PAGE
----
“I don’t know,” she said, pausing for a moment opposite a bust labelled “Trajan” (but obviously a portrait of Phil May), “how I am ever even to thank you for all that you have done? to say nothing of repayment.”
“There is no need to do either,” I replied. “I have enjoyed working with you, so I have had my reward. But still,” I added, “if you want to do me a great kindness, you have it in your power.”
“In connection with my friend Doctor Thorndyke. I told you he was an enthusiast. Now he is, for some reason, most keenly interested in everything relating to your uncle, and I happen to know that, if any legal proceedings should take place, he would very much like to keep a friendly eye on the case.”
“And what do you want me to do?”
“I want you, if an opportunity should occur for him to give your father advice or help of any kind, to use your influence with your father in favour of, rather than in opposition to, his accepting it—always assuming that you have no real feeling against his doing so.”
Miss Bellingham looked at me thoughtfully for a few moments, and then laughed softly.
“So the great kindness that I am to do you is to let you do me a further kindness through your friend!”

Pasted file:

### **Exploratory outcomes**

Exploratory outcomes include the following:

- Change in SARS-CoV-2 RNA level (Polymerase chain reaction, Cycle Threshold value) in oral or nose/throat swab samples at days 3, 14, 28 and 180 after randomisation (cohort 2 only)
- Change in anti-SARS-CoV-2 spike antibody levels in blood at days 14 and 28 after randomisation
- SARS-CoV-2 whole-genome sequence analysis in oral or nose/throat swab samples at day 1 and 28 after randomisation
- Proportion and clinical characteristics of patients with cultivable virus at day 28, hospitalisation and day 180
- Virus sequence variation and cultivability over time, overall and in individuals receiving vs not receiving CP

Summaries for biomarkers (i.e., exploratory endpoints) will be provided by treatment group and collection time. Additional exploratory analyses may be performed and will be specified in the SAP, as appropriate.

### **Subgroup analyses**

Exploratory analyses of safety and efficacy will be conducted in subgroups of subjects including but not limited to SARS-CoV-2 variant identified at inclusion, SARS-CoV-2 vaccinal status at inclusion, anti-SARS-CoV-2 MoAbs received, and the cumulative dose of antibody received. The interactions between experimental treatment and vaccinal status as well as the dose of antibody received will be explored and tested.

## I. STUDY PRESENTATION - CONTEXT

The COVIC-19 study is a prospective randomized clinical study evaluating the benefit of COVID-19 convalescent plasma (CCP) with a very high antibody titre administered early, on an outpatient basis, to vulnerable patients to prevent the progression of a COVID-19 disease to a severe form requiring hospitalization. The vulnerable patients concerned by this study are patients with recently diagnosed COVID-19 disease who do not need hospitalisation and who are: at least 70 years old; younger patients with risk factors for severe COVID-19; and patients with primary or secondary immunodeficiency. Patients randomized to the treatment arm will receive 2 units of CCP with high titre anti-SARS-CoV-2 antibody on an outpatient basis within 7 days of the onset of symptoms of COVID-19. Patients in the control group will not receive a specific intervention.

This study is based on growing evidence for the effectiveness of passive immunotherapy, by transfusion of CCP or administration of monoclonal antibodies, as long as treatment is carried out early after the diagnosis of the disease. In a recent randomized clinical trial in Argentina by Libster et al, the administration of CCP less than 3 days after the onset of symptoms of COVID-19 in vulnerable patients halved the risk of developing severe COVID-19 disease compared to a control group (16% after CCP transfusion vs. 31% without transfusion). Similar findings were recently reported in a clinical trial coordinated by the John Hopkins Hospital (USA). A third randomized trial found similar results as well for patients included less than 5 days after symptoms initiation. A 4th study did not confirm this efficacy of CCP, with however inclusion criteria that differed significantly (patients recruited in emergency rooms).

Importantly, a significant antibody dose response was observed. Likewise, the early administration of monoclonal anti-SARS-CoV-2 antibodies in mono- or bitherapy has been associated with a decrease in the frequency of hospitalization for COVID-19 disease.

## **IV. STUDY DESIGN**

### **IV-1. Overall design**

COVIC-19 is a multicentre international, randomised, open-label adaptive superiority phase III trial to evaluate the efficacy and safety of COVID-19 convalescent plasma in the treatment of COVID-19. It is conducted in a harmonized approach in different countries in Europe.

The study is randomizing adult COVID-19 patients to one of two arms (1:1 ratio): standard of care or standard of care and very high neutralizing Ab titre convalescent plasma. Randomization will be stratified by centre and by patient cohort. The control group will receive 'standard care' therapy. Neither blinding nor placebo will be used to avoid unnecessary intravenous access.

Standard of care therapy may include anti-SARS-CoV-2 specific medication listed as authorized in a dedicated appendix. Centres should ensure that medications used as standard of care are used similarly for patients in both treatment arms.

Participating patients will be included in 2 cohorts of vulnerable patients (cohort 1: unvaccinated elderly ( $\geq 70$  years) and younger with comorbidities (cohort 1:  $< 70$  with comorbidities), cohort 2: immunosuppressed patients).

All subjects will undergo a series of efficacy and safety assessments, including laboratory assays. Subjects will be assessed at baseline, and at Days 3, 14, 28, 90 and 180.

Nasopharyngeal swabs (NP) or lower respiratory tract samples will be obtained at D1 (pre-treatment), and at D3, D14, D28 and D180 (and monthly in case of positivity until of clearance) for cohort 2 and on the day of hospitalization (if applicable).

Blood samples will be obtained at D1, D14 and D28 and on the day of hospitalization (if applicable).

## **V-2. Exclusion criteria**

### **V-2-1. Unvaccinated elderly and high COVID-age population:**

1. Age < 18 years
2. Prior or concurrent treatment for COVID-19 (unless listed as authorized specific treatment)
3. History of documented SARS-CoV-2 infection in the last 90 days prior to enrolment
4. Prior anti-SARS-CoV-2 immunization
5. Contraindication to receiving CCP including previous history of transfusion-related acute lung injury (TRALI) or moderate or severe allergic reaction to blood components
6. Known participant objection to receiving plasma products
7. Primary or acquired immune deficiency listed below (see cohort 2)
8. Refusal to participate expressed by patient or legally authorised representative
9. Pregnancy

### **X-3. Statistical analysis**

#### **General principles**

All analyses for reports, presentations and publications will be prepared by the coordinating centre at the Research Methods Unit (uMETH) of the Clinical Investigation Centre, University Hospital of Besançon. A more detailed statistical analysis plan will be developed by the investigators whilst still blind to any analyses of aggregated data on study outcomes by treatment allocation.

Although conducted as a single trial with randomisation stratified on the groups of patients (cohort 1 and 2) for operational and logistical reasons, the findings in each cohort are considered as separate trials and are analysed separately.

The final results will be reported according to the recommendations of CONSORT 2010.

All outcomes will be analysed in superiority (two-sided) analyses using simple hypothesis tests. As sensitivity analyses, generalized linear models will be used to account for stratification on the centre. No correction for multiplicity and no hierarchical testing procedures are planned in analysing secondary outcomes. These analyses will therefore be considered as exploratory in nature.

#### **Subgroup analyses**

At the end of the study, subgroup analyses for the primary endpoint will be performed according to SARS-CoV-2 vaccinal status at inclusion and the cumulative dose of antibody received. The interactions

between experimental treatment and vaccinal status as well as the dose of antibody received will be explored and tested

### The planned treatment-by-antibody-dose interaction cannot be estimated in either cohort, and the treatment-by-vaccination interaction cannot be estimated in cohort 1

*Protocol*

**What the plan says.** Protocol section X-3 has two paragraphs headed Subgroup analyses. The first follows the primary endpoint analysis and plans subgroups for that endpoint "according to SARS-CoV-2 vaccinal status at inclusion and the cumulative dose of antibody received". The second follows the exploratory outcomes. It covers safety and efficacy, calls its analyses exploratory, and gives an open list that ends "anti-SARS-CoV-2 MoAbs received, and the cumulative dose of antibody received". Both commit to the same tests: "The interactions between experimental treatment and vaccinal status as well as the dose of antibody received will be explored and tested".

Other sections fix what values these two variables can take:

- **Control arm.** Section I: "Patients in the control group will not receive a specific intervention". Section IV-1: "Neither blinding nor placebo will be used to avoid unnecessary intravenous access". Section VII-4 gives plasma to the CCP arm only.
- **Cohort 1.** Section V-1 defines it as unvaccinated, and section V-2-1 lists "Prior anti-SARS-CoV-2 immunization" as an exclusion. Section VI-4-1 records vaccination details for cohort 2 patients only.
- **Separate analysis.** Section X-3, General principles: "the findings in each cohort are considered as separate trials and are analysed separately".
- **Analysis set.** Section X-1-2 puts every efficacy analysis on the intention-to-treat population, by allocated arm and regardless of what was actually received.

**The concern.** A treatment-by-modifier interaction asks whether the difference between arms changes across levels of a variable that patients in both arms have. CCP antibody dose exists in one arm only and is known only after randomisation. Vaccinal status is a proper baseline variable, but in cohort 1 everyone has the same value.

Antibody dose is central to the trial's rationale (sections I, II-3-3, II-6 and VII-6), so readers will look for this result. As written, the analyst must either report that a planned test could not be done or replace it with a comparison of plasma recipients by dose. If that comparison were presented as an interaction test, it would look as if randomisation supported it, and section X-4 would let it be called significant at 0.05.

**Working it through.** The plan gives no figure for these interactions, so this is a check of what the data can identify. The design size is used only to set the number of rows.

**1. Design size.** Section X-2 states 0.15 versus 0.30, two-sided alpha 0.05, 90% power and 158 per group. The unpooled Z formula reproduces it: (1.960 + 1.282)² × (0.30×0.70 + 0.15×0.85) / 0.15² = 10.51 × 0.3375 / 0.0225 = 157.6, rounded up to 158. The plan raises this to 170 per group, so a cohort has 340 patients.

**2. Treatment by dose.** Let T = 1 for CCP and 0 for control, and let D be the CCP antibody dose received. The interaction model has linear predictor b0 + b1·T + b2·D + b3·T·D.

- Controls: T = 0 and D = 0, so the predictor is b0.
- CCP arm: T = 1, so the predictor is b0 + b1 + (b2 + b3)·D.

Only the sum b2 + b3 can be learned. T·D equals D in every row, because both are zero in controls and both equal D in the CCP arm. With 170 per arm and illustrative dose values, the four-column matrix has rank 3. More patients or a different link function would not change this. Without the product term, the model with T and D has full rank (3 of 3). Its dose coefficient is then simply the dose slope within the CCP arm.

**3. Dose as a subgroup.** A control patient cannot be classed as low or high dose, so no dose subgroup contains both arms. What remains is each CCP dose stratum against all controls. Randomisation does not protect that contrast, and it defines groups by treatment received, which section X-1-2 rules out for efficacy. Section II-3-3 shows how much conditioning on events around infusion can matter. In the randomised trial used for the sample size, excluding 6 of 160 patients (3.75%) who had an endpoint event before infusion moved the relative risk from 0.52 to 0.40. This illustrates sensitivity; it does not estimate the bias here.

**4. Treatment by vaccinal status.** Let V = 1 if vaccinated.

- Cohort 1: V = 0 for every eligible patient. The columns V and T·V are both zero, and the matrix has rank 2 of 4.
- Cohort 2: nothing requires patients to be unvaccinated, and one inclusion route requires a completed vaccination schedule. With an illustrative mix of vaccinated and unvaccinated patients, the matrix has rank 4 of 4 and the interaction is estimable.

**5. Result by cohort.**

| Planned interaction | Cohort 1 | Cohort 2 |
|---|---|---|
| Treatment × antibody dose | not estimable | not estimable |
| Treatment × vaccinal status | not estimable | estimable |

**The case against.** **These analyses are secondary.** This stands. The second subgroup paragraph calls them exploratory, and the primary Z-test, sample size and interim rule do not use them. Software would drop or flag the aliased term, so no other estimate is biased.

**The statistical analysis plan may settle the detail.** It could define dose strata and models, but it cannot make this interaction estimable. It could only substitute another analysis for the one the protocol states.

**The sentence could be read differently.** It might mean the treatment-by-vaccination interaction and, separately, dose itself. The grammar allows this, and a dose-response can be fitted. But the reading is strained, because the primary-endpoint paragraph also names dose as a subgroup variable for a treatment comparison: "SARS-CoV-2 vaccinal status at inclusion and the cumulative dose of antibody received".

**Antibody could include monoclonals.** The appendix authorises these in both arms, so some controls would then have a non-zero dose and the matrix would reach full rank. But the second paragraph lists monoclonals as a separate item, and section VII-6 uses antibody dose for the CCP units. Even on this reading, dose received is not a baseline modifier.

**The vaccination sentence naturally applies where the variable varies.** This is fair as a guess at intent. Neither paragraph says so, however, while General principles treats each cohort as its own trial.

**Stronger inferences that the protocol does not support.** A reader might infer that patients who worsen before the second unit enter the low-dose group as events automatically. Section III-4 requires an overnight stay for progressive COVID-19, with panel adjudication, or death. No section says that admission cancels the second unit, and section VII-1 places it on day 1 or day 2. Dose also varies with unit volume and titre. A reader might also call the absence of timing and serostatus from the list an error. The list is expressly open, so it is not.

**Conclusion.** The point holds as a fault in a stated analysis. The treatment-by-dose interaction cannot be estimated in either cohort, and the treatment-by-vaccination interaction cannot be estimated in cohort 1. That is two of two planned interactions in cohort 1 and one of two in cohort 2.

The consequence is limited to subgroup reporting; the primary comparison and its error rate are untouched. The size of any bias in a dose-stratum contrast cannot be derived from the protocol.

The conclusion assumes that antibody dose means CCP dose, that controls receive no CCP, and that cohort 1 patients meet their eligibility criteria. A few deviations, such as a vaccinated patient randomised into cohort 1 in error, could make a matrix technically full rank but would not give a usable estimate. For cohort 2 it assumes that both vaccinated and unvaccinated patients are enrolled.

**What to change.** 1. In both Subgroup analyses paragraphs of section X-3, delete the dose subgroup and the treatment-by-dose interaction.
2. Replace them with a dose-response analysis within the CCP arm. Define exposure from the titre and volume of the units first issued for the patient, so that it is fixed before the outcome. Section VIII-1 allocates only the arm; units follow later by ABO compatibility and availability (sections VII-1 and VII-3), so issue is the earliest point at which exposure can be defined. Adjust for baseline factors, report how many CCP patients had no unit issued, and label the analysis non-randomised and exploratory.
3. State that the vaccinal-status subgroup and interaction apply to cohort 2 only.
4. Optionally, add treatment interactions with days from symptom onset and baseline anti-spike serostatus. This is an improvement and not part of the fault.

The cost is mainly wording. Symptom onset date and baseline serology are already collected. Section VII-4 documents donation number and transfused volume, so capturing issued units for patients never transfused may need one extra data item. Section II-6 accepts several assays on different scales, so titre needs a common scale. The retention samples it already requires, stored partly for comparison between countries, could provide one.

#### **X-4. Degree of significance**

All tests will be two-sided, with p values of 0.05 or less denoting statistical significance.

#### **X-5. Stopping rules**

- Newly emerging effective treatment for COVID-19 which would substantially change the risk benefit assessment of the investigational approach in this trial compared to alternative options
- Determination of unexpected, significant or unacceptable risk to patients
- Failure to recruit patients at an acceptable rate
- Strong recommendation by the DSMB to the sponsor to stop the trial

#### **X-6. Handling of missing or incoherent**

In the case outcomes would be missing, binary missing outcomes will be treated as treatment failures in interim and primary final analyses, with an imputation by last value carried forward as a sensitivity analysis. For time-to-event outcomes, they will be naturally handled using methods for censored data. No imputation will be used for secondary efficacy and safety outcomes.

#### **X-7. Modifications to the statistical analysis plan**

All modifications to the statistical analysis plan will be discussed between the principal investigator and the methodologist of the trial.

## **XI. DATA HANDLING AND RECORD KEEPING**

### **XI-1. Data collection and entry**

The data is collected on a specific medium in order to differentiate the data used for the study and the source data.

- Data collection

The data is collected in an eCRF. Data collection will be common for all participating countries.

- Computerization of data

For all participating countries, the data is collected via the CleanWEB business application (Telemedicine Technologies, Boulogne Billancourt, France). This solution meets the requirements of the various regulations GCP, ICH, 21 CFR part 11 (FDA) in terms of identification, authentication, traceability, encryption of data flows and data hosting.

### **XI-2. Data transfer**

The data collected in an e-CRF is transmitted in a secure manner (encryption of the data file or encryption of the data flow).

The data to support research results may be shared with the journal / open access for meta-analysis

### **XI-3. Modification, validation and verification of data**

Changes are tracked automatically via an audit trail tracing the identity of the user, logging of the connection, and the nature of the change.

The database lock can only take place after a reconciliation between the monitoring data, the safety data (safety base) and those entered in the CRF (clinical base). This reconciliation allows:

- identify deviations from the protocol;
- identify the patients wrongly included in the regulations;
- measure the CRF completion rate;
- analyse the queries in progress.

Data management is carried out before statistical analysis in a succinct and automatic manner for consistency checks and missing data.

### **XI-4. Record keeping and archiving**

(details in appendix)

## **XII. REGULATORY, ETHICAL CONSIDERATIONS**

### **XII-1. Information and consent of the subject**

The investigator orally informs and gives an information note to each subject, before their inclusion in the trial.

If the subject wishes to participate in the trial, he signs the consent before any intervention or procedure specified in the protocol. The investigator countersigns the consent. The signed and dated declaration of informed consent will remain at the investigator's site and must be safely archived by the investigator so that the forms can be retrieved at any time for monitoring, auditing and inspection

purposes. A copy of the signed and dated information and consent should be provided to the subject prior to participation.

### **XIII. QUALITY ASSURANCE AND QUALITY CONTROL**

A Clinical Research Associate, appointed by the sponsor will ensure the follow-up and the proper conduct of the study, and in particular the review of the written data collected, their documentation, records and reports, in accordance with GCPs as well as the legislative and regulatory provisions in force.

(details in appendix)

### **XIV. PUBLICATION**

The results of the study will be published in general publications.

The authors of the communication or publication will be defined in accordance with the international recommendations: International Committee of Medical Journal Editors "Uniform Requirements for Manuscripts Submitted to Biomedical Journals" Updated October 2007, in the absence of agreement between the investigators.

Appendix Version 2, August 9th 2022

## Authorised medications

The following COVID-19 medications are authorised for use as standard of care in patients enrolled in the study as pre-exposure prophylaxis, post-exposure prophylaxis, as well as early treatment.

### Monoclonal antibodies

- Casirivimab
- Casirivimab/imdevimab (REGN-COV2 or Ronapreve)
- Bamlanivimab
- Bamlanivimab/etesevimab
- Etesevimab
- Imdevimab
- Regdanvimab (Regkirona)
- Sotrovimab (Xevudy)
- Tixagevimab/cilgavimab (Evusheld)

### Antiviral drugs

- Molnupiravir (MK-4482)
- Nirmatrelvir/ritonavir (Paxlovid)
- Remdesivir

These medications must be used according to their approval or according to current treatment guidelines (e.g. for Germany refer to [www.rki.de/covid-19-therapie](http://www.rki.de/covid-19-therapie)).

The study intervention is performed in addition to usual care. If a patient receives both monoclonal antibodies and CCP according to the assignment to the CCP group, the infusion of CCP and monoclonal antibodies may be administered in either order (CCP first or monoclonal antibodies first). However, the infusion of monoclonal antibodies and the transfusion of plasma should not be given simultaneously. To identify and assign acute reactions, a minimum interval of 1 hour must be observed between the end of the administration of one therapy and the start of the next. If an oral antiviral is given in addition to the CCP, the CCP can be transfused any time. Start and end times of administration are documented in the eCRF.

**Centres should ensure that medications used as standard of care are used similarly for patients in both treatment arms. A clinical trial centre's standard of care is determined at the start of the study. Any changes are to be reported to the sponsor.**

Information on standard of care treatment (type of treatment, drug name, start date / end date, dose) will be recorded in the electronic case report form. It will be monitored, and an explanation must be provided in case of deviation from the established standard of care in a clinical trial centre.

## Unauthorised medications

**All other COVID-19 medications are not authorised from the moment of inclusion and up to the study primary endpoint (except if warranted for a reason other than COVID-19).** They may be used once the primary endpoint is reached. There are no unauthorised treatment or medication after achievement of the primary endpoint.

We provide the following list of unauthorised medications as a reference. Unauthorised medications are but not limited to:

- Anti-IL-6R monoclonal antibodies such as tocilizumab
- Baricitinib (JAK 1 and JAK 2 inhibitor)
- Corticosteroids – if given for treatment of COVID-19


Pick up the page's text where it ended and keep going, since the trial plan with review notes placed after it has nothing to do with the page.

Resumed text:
“No,” I protested; “that is where you are quite mistaken. It isn’t benevolence on Doctor Thorndyke’s part; it is professional enthusiasm.”
She smiled sceptically.
“You don’t believe in it,” I said; “but consider other cases. Why does a surgeon get out of bed on a winter’s night to do an emergency operation at a hospital? He doesn’t get paid for it. Do you think it is altruism?”
“Yes, of course. Isn’t it?”
“Certainly not. He does it because it is his job, because it is his business to fight with disease—and win.”
“I don’t see much difference,” she said. “It is work done for love instead of for payment. However, I will do what you ask if the opportunity arises; but I shan’t suppose that I am repaying your kindness to me.”
“I don’t mind, so long as you do it,” I said, and we walked on for some time in silence.
“Isn’t it odd,” she said presently, “how our talk always seems to come back to my uncle? Oh, and that reminds me that the things he gave to the Museum are in the same room as the Ahkhenaten relief. Would you like to see them?”
“Of course I should.”
“Then we will go and look at them first.” She paused, and then, rather shyly and with a rising colour, she continued: “And I think I should like to introduce you to a very dear friend of mine—with your permission, of course.”
This last addition she made hastily, seeing, I suppose, that I looked rather glum at the suggestion. Inwardly I consigned her friend to the devil, especially if of the masculine gender; outwardly I expressed my felicity at making the acquaintance of any person whom she should honour with her friendship. Whereat, to my discomfiture, she laughed enigmatically; a very soft laugh, low-pitched and musical, like the cooing of a glorified pigeon.